Kevin Spacey plays snaky politician Frank Underwood in the Netflix original series “House of Cards.” Underwood is everything you’d expect from a stereotypical political villain; brilliant, conniving, adulterous and back stabbing. He does it all under the guise of a proper Southern gentleman, accent to boot.
“House of Cards” is wrought with power plays and affairs. Even murders. If you believe the Vice President of the United States is capable of killing gubernatorial candidates via carbon monoxide poisoning, surely you’ll believe Frank Underwood’s fictional Southern background.
Underwood’s character, and “House of Cards” for that matter, is based off a BBC mini-series of the same name that originally ran in 1990. The U.K. version starred a fictional Chief Whip named Franics Urquhart. While sharing initials, writers of the modern day series felt the need to Americanize Spacey’s character.
Who is more American than a Southerner? Details of Underwood’s roots in South Carolina are gradually revealed through the shows first two seasons.
Here is what we know about Frank Underwood’s Southern roots:
Frank Underwood is from Gaffney, South Carolina
Gaffney is a tiny Southern town with a land area of just 8 square miles. It’s a city referred to as “suffocating” by their fictional Washington representative.
In House of Cards Underwood is portrayed as a self made man, who overcame simple roots and an alcoholic father to become the leader of the free world. That type of fictional character should come from a Southern town best known for a water tower.
Gaffney’s Peachoid water tower resembles, guess what, a peach! The unusual landmark is visible for miles and has become a tourist attraction on Interstate 85.
Frank Underwood returns to Gaffney in season 1 after a teenager from his district dies in a car accident. Allegedly she was distracted by the Peachoid and her family pushes for removal. Underwood, as always, wins in the end. The tower stays.
Frank Underwood represents South Carolina’s 5th Congressional District
Hundred bucks to the first reader who can name the actual representative from this district. Don’t feel bad if you can’t, I had to look him up too. Republican Mick Mulaney represents the district in real life after unseating 28-year incumbent John Spratt Jr. in 2010.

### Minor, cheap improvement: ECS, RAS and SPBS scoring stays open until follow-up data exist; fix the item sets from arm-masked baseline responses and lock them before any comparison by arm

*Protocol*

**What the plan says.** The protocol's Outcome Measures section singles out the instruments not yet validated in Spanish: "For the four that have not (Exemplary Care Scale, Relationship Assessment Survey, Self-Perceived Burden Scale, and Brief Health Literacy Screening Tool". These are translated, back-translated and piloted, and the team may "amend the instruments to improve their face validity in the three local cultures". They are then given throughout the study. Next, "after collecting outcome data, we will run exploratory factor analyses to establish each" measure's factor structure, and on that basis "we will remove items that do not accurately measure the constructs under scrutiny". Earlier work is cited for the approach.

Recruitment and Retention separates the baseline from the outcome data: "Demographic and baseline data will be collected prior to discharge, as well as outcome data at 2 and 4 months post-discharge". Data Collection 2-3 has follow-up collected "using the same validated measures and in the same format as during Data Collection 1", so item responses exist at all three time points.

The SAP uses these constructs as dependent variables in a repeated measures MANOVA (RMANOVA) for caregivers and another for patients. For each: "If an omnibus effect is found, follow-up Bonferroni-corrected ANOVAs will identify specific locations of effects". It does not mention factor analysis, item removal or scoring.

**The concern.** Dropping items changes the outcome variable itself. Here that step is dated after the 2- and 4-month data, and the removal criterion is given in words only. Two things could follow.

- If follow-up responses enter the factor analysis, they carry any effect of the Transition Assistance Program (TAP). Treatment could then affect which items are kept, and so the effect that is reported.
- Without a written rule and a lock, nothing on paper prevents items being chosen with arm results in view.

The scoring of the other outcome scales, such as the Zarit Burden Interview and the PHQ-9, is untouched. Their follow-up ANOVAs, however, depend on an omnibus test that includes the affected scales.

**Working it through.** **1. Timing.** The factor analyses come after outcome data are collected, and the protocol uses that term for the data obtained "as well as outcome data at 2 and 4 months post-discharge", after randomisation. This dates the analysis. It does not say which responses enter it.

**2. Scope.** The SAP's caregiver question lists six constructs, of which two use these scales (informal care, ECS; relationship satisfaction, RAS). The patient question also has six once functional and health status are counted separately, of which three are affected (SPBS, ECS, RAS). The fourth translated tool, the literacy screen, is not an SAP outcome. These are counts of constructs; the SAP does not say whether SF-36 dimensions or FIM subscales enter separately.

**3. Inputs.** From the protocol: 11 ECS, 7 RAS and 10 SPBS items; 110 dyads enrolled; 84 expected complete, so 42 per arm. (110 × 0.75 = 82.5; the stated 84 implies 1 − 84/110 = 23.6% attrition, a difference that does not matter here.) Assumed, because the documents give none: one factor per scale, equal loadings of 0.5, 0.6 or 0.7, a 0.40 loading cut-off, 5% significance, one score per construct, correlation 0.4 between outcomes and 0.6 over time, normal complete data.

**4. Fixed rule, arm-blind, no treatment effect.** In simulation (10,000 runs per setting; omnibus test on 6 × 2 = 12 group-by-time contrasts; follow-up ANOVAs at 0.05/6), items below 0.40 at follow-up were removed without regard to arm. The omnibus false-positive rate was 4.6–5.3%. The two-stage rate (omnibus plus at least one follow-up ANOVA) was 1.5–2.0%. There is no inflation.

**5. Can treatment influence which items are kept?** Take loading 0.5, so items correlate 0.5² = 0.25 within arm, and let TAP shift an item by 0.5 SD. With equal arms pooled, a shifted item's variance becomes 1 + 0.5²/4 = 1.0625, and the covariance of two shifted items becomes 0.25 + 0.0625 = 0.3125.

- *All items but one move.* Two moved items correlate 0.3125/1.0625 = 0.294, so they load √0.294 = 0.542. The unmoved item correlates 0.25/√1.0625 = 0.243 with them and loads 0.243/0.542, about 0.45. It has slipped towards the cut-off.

The district is agricultural and rural, two things Underwood distances himself from as he climbs the political ladder in Washington. He speaks derisively about being forced back to small town politics when he returns to his fictional home town in the show.
Frank Underwood graduated from The Sentential
Americans love their leaders with military background. How can one be Commander in Chief having never served? That question would never be posed to Underwood, who is said to have graduated from military school at the Sentinel, an obvious fictionalized version of The Citadel.
In one of the first season’s best episodes Underwood returns to his alma matter when a library is dedicated in his name. Reunited with his old college chums, Underwood and friends spend a drunken night at a boarded up library, where they reminisce about the good old days.
Directors commentary reveals the Sentinel was invented after the Citadel declined the use of their name and logo in the show.
The real life Citadel has produced distinguished political alumni. Six governors, three senators and 12 congressman have graduated from the prestigious military academy.
Frank Underwood’s great-great-great grandfather fought and died for the Confederacy
Corporal Augustus Elijah Underwood is said to have been killed during the Bloody Angle battle in 1864. Frank Underwood is made known of this when he meets a Civil War reenactor who knows his family history well.
Nearly 17,000 men lost their life during the actual engagement. Reports of that battle read like a horror movie, casualties stacked four high with survivors buried underneath. War is hell indeed.
Country Outfitter Style will keep you posted as further details of Frank Underwood’s fictional Southern background are revealed.
Image Source: PR Photos / Andrew Evans / BigStock